Jim Alinder ’63 shown in the Alinder Gallery in Gualala, Calif., holidng a print of “Aspens, Northern New Mexico, 1958” by Ansel Adams.


A photographer since his teens, Jim Alinder ’63 is today one of the world’s leading experts on a beloved Western artist.

Back in the 1970s, Jim Alinder ’63 was happily working as a photo-graphy professor at the University of Nebraska and as editor of the journal of the Society for Photographic Education. In the latter capacity, he asked noted Western photographer Ansel Adams to write an article—and his life took an important turn.

Before long, Adams had asked Alinder to jury a competition for the Friends of Photography group he’d founded in Carmel, Calif., and soon asked him to become director of the fledgling organization. What followed over the next seven years—until Adams’s death in 1984—was a close photographic friendship whose ripples continue even today, 30 years later.

Not only did Jim Alinder undertake photography outings with Adams and collaborate with him on the Friends of Photography, his wife, Mary Street Alinder, was Adams’s chief of staff and helped the noted photographer write his autobiography. After Adams’s death, the Alinders opened a gallery in Gualala, Calif.—on the coast near Sea Ranch, three hours north of San Francisco—where they mostly deal in prints by Adams.

Alinder’s own photographs have been shown in exhibits all over the world and are found in the collections of the Museum of Modern Art, the San Francisco Museum of Modern Art, and the International Museum of Photography, among many others. He has also published five books of photography, the best known of which is The Sea Ranch (Princeton Architectural Press, 2004, revised 2013), a study of the iconic contemporary oceanfront community where Alinder and his wife lived for many years.

Following are excerpts from an interview with Alinder, conducted in Gualala while he was between bids with a New York auction house. Says Alinder, “Sotheby’s and Christie’s know me well.”

On his early years: I grew up in south Minneapolis and became a professional photographer at 14. By the time I was at Mac, I was taking portraits and wedding and product photos. I took pictures at the 1960s Snow Ball at Mac; I was photo editor of The Mac Weekly and an editor of the yearbook. I lived at home and drove to campus in a little sports car I bought with my earnings.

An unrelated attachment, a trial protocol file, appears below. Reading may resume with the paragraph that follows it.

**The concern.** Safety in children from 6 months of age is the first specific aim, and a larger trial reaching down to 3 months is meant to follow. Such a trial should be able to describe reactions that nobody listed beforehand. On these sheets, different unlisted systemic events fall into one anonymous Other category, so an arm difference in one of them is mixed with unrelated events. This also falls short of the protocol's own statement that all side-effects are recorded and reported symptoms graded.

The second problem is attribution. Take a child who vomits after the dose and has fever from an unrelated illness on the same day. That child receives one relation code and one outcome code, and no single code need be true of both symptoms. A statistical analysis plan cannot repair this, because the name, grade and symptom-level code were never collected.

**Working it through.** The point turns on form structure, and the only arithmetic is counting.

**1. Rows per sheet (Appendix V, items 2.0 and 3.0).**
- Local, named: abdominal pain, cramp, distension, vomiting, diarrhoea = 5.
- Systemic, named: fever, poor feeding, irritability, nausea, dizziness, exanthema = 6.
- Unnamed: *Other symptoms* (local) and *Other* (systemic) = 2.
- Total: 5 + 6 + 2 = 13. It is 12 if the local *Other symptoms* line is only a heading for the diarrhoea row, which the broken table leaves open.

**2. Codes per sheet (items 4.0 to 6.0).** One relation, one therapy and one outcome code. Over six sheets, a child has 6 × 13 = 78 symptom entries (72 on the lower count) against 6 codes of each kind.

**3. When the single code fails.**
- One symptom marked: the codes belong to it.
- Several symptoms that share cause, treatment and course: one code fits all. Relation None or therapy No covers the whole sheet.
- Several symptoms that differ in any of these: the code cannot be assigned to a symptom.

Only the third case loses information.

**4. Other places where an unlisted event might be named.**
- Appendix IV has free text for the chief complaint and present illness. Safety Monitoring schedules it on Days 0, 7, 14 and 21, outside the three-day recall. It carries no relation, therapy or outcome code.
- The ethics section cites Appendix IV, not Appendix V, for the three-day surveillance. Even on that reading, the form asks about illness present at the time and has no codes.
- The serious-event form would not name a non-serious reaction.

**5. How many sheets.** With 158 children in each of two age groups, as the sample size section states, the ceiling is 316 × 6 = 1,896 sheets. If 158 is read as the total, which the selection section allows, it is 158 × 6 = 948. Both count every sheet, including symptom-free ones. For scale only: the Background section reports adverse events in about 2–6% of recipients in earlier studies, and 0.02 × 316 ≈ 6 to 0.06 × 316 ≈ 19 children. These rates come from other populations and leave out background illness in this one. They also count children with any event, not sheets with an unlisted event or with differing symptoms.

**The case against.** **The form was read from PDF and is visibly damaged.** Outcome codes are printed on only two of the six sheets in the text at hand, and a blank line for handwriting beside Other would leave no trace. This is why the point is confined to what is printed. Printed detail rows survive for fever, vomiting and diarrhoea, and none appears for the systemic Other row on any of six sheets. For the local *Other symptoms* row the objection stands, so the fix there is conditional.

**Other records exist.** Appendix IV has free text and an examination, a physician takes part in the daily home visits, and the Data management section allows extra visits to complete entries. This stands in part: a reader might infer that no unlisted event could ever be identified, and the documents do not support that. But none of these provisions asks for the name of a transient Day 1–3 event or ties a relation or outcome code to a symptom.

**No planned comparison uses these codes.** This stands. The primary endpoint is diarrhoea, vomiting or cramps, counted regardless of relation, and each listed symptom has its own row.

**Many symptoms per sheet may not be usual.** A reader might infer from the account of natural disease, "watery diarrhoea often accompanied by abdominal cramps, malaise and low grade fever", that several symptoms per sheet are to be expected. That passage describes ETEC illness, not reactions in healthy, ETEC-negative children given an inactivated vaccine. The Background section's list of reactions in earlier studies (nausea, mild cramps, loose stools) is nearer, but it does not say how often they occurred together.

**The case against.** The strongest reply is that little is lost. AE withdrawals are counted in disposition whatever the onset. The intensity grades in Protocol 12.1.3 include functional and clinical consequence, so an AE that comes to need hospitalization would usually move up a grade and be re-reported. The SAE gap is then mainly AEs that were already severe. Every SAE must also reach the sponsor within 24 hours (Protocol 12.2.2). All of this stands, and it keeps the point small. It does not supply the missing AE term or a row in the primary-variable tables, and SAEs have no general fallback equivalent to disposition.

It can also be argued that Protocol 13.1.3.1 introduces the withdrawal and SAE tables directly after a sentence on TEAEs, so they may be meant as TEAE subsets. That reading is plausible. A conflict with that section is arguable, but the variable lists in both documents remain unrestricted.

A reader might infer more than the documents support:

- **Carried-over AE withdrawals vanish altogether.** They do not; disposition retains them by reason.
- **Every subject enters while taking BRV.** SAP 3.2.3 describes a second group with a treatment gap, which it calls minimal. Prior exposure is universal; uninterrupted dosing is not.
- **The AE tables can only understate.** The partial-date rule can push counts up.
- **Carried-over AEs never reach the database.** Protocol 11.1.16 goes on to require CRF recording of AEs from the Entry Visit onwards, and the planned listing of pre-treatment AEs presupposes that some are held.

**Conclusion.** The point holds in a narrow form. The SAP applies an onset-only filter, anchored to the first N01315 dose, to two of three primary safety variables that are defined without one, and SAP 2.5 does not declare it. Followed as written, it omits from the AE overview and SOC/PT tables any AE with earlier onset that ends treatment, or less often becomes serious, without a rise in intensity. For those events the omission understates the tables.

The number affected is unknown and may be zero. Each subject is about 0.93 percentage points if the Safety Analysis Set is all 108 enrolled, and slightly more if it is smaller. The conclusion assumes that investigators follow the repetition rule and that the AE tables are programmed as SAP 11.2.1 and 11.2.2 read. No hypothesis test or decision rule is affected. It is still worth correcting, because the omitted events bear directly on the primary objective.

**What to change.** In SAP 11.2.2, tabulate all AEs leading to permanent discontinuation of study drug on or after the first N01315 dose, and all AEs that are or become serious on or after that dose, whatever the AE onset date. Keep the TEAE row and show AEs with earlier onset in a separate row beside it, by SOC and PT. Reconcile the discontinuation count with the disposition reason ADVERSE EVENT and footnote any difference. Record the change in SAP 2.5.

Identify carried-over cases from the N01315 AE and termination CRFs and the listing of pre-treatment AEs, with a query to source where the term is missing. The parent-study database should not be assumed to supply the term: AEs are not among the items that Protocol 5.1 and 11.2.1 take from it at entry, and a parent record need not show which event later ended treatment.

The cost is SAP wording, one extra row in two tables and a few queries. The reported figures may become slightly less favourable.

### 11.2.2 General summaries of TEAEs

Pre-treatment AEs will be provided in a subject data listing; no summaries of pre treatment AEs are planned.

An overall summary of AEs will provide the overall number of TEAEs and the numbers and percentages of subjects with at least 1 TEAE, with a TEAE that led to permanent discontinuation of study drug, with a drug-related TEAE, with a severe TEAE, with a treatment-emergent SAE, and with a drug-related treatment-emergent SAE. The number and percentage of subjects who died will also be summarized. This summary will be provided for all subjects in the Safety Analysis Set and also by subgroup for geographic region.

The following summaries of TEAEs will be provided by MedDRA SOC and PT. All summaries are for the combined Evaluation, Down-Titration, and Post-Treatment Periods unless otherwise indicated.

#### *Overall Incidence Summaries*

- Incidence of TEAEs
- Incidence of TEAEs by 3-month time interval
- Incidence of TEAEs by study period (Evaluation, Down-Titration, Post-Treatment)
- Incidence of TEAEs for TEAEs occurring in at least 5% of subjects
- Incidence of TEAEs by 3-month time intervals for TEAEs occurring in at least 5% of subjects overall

On life after Mac: I graduated in three years and then studied photography and political science at the University of Minnesota before going to Somalia with the Peace Corps. We were only the second unit sent to that country. It was a very different place then. My wife’s father was a USAID employee in Somalia. We met there and were married in the Mogadishu gardens of the American ambassador.

On Adams: He was the life of the party, always telling jokes and playing the piano—he was a concert pianist in his youth. He had visited Georgia O’Keefe in New Mexico and had legendary stories about those adventures. When Mary worked for Adams, staff members could buy five prints a year at a discount. That’s how I got started buying and selling Adams’s prints. Now I build whole collections for people.

On the prints: Although today most Ansel Adams prints sell for between $9,000 and $50,000, I just sold a 16 x 20 print of Moonrise, Hernandez, New Mexico, for $62,5000. (Editor’s note: Adams called this “my most well- known photo.”) It’s still a bargain compared to what a famous painting would cost you. Ansel printed to order and the records can be hard to piece together. He made at least 1,000 prints of Moonrise; he made as few as half a dozen prints of other photos.

Reading about Adams: My wife, Mary, helped Ansel write his 1985 autobiography. In 1996 her own book, Ansel Adams: A Biography, was published by Henry Holt. A revised edition is coming out later this year.

August 13 2014

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